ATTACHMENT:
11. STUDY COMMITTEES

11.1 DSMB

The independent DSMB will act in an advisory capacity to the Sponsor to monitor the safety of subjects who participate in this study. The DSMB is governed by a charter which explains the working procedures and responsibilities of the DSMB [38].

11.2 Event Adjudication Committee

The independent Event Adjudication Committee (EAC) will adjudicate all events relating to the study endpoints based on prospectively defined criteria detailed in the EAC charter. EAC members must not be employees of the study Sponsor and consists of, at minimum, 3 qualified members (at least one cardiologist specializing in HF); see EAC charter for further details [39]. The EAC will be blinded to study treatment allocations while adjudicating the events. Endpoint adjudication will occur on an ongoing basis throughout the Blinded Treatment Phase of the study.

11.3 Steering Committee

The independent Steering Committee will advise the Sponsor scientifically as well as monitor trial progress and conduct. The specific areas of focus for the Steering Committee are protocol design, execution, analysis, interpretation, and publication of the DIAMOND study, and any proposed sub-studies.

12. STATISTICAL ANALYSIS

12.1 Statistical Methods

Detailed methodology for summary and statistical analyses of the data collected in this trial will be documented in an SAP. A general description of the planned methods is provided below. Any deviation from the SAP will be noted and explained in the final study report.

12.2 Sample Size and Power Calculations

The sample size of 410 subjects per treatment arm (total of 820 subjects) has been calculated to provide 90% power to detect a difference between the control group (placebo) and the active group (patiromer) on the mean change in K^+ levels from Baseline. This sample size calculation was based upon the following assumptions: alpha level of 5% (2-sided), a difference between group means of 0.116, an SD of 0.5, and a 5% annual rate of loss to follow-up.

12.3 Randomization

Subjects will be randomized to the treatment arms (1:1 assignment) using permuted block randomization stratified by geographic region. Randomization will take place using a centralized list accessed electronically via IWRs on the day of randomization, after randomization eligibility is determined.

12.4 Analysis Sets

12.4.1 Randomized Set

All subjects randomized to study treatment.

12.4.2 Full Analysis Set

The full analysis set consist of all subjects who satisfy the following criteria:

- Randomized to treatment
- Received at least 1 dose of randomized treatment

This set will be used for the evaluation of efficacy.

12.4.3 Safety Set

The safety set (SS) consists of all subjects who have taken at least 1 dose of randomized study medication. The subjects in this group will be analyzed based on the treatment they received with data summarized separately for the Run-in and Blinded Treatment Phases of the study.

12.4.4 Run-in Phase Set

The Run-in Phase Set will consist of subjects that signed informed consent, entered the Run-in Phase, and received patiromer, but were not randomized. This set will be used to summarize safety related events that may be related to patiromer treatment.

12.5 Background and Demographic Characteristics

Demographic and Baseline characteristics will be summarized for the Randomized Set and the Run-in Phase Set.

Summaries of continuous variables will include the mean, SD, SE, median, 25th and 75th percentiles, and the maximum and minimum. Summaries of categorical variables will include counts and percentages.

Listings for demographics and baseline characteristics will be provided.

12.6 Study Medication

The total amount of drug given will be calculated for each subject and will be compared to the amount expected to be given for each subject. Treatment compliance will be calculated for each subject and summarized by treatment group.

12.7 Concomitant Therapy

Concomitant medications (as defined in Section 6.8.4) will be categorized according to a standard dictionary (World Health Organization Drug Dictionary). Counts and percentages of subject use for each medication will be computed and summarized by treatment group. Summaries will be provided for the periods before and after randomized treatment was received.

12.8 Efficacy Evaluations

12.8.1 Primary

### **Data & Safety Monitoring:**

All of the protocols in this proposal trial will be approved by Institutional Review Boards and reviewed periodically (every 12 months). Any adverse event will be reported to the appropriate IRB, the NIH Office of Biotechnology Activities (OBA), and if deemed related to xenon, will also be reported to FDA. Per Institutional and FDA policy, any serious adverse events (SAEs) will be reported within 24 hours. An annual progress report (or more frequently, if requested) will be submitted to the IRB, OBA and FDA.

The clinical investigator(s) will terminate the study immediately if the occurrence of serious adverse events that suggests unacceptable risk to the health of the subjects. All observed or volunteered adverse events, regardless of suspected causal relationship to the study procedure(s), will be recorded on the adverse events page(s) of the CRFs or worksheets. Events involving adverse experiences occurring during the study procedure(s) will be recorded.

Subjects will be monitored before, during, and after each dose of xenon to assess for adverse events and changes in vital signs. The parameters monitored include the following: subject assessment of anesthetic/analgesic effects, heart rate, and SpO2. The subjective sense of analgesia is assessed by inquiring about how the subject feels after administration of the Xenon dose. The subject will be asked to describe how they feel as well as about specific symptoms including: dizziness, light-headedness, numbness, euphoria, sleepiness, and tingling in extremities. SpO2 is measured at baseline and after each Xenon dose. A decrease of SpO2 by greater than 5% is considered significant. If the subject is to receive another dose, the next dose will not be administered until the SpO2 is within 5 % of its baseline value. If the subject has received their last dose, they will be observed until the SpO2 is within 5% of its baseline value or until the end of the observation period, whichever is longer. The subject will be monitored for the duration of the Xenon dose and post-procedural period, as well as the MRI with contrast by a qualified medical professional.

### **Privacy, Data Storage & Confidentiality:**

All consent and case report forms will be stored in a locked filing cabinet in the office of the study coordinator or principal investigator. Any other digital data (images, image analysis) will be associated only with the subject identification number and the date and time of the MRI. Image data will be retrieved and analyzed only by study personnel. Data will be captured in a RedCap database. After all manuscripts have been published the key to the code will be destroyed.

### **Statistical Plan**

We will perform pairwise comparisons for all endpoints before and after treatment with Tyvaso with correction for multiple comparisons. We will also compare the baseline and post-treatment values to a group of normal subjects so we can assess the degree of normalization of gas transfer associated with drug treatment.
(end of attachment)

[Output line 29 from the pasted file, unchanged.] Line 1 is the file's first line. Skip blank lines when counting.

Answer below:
Summaries of continuous variables will include the mean, SD, SE, median, 25th and 75th percentiles, and the maximum and minimum. Summaries of categorical variables will include counts and percentages.